The ‘Mark of Success’ for the Olympics, according to WHO Director, will be a reduction in COVID spread rather than zero cases.
The World Health Organization’s director general stated that minimizing the spread of COVID-19 cases, rather than removing the risk entirely, should be the “mark of success” for Olympic officials.
“The measure of success is ensuring that any cases are discovered, separated, traced, and cared for as promptly as possible, and that onward transmission is interrupted,” Tedros Adhanom Ghebreyesus, WHO director general, told the International Olympic Committee. “In the next two weeks, zero cases will not be the mark of success.”
COVID-19 has already been detected in a number of athletes, both at home and abroad, indicating that the Olympics cannot aspire for zero cases. To combat the spread of the disease, measures have been adopted, including a spectator ban in Olympic venues.
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On Wednesday, the number of COVID-19 cases related to the Games in Japan reached 79, with more international competitors testing positive at home and unable to travel.
Tedros mentioned the athletes who have already tested positive in Japan, including those staying at the athletes village in Tokyo Bay, where the majority of the 11,000 competitors will be staying.
Teammates who are classified as close contacts of affected athletes can continue to train and prepare for tournaments while being isolated and monitored.
Health experts in Japan have warned that the Olympics might turn into a “super-spreader” event, bringing tens of thousands of athletes, officials, and workers to a disaster-stricken area.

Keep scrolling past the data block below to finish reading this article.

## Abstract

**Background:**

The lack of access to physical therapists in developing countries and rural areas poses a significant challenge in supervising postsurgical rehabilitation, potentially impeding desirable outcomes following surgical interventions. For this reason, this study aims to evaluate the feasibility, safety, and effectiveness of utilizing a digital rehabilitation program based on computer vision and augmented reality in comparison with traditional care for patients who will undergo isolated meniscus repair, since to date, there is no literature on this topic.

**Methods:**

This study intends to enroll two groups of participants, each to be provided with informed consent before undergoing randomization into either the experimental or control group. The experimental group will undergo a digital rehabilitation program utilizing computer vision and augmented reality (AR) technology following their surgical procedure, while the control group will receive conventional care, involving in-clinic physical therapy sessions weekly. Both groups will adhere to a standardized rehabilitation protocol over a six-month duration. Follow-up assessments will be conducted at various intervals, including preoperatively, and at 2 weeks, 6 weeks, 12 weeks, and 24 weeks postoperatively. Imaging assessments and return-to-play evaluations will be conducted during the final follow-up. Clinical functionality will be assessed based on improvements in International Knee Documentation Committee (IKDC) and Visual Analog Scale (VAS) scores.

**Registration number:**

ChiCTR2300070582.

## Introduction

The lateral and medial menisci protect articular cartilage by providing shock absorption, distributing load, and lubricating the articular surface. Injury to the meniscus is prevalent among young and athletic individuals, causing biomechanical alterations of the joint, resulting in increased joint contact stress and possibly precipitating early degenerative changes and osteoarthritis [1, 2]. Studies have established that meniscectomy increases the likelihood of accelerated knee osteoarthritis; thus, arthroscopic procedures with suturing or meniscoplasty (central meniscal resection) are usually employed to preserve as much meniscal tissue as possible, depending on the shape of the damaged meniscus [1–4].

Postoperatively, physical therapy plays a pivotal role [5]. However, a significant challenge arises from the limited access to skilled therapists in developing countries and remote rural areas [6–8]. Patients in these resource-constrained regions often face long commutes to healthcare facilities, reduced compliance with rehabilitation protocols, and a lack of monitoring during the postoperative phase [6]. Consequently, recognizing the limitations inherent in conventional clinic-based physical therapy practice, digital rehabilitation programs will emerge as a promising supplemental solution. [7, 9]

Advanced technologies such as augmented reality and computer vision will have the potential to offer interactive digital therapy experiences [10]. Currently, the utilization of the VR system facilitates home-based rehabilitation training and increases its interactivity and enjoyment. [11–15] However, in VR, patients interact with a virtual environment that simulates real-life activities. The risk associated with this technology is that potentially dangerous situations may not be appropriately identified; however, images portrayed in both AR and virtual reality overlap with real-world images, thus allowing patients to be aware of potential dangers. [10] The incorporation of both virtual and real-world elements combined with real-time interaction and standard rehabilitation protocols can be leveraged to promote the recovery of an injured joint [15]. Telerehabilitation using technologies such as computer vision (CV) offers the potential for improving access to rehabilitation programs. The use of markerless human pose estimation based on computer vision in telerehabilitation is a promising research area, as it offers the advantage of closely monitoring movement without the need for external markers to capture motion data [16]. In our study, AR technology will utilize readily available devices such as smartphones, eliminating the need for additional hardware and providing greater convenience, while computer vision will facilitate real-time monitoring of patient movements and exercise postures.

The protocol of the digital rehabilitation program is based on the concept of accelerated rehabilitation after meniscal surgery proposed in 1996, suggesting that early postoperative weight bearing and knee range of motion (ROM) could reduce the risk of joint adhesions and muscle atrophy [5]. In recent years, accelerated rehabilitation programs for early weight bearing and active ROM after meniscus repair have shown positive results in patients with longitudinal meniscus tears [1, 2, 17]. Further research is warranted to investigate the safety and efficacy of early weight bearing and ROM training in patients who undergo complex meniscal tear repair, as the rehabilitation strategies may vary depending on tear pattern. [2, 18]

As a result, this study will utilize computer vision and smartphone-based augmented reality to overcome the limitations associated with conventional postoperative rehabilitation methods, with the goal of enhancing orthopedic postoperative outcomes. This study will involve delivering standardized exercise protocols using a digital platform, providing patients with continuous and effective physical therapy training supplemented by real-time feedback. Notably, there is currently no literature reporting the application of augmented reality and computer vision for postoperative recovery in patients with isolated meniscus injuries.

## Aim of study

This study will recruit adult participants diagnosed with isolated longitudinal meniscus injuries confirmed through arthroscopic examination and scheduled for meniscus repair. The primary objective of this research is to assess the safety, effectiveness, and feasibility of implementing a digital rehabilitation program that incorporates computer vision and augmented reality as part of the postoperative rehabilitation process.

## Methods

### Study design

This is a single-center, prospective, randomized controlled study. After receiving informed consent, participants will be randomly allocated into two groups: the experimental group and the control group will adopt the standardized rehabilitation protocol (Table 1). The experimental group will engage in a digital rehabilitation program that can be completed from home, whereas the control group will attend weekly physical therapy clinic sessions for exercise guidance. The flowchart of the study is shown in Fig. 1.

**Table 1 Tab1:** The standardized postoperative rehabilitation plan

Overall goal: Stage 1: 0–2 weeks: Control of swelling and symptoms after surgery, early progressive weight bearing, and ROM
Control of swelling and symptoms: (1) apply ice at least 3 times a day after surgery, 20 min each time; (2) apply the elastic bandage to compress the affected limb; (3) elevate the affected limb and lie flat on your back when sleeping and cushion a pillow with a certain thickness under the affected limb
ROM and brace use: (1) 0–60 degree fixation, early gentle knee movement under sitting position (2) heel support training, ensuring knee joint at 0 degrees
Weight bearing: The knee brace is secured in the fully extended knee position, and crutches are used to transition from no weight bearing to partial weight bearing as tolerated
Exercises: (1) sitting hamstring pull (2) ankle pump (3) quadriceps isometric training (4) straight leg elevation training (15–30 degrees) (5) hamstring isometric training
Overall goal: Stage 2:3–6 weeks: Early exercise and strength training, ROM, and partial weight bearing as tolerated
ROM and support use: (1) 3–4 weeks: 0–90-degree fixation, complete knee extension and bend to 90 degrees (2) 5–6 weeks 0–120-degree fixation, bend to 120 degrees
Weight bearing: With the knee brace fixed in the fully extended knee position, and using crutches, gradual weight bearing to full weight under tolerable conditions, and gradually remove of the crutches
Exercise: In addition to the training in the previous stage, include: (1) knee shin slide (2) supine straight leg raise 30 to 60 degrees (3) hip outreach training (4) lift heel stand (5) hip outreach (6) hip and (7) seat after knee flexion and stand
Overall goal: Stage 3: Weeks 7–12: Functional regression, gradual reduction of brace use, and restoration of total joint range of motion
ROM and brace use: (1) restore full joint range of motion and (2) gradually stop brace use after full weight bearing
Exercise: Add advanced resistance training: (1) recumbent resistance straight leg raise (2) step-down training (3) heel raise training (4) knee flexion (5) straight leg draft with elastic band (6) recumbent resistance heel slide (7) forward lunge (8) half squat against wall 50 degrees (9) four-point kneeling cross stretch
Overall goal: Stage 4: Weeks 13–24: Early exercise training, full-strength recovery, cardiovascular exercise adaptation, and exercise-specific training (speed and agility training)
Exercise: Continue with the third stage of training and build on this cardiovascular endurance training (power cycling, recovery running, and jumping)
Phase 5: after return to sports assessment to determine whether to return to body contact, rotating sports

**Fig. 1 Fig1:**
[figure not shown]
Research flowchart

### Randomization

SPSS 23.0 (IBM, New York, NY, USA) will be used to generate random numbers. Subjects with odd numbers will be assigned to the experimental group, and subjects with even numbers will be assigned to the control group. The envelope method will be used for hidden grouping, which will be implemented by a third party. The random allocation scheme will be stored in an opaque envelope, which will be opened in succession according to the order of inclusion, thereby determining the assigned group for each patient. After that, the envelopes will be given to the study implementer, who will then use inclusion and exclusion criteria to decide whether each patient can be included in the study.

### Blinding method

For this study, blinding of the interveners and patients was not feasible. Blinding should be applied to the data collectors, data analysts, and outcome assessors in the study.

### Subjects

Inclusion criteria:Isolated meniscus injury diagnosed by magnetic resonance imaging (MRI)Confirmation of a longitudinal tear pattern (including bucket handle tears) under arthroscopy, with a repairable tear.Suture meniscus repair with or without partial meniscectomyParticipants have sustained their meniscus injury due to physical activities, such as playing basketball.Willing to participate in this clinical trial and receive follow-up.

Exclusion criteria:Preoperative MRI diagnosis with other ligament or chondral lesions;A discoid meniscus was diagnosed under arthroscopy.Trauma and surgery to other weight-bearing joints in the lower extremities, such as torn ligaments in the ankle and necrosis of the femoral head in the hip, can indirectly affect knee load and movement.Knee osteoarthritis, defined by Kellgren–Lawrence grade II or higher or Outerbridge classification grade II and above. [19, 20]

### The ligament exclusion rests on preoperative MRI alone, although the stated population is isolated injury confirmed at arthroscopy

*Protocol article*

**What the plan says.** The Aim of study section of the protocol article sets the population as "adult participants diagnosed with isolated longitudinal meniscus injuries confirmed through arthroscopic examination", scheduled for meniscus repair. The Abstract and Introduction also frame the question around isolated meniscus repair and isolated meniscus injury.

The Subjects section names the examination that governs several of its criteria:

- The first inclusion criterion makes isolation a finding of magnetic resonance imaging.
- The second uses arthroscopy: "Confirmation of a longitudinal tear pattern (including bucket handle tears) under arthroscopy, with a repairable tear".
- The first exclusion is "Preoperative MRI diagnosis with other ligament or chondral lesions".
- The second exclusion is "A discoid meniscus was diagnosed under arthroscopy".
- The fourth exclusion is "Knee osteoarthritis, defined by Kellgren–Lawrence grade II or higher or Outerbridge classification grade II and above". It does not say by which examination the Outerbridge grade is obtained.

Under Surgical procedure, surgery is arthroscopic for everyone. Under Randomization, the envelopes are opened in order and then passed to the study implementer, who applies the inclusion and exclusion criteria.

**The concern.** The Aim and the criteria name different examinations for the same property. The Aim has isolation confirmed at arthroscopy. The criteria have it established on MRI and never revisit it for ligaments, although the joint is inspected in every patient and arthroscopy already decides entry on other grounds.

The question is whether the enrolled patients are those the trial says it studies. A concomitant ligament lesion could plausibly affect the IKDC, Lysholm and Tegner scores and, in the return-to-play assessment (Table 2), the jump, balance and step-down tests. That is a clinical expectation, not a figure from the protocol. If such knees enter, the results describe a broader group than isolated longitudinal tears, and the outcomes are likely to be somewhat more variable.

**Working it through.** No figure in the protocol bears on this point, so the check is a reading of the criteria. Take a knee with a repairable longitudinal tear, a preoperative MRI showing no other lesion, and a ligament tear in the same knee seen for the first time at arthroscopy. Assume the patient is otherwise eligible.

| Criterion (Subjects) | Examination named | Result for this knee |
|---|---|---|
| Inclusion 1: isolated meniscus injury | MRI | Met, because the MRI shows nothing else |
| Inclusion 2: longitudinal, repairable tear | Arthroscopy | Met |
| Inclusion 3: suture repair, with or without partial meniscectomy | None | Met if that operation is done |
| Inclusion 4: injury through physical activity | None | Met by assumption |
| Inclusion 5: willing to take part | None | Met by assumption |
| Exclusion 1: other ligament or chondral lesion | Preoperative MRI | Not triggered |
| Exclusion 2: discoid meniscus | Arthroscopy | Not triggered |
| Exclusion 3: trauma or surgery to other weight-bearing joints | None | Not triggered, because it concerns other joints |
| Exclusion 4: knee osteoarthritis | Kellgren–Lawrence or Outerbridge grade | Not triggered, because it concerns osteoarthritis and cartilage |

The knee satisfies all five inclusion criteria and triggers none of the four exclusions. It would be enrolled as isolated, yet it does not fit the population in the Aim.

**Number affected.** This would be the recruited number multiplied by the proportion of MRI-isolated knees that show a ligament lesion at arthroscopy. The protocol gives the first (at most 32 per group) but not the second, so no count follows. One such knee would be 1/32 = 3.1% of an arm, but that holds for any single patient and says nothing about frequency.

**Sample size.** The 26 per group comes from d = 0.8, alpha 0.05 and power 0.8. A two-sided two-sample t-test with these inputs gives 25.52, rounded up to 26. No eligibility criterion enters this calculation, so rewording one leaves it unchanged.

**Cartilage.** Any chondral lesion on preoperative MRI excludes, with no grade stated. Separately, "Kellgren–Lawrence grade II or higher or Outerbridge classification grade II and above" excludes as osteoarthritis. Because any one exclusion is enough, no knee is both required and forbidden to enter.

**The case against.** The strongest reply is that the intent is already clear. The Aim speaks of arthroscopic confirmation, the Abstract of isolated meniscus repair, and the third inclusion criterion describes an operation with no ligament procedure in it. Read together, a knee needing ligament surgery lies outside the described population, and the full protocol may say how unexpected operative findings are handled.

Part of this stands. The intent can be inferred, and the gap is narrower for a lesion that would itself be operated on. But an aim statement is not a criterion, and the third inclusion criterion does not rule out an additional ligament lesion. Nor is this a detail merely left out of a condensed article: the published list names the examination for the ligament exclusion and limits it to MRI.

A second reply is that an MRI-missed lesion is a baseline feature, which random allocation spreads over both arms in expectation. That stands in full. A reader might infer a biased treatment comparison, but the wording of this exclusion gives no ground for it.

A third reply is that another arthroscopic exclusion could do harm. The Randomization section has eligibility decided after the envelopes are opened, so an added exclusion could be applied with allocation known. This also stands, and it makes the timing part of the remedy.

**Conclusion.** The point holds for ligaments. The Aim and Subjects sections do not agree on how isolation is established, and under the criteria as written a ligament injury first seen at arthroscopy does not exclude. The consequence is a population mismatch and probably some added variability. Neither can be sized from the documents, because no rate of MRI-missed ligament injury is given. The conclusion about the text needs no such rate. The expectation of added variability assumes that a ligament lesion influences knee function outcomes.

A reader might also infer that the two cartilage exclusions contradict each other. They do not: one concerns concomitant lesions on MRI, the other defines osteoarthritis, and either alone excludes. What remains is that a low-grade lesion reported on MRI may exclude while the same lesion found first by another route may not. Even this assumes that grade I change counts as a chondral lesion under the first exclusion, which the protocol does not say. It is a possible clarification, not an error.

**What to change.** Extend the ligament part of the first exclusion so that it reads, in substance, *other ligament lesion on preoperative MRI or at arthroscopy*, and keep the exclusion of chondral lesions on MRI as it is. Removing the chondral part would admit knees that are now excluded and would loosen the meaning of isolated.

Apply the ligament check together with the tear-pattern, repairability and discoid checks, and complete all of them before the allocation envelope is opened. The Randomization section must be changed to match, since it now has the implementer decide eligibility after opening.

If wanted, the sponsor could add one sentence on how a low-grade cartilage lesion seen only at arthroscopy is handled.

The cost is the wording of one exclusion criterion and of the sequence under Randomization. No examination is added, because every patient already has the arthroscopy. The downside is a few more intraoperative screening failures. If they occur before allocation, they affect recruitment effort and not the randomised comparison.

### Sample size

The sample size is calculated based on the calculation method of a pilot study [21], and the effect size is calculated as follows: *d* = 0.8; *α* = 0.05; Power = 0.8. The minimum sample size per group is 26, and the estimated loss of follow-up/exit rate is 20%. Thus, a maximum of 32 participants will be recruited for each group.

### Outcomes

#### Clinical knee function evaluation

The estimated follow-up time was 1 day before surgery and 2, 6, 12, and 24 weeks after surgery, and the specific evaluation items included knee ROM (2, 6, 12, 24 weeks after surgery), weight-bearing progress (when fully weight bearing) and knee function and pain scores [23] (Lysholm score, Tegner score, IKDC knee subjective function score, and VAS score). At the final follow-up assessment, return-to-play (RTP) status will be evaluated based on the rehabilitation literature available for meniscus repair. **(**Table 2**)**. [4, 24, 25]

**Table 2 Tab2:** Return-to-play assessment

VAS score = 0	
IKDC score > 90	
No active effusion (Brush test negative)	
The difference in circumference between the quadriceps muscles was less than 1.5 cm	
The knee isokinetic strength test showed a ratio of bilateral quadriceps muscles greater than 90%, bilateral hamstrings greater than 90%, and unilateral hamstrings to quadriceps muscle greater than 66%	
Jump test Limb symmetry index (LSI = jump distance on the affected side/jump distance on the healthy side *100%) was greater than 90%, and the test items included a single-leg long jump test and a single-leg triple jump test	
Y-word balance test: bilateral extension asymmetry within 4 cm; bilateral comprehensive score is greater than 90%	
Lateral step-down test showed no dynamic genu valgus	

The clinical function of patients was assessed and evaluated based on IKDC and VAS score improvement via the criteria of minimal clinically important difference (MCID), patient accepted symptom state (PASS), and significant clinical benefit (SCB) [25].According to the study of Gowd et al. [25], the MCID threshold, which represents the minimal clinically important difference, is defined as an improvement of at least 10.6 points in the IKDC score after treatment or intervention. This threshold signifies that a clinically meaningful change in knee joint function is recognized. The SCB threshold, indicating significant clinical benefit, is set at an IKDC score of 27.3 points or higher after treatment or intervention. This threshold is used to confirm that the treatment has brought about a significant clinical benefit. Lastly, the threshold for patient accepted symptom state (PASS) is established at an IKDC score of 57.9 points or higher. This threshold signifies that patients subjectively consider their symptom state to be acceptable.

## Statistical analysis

“There is no such thing as a zero risk in life,” Tedros stated in his keynote speech, which began minutes after the first softball game in Fukushima began, and adding that Japan was “giving bravery to the entire world.”
The WHO director-general also had a harsher message and a challenge for leaders of wealthier nations to share vaccines more evenly around the world.
“The pandemic is a test, and the world is failing,” Tedros stated, predicting that COVID-19 will kill more than 100,000 people globally before the Olympic flame is extinguished in Tokyo on August 8.
He called it a “horrifying injustice” that only ten countries have received 75 percent of the vaccine injections distributed internationally so far.
Anyone who thought the pandemic was gone because it was under control in their region of the world was living in “a fool’s paradise,” Tedros said.
Next year, the globe will need to manufacture 11 billion doses. This is a condensed version of the information.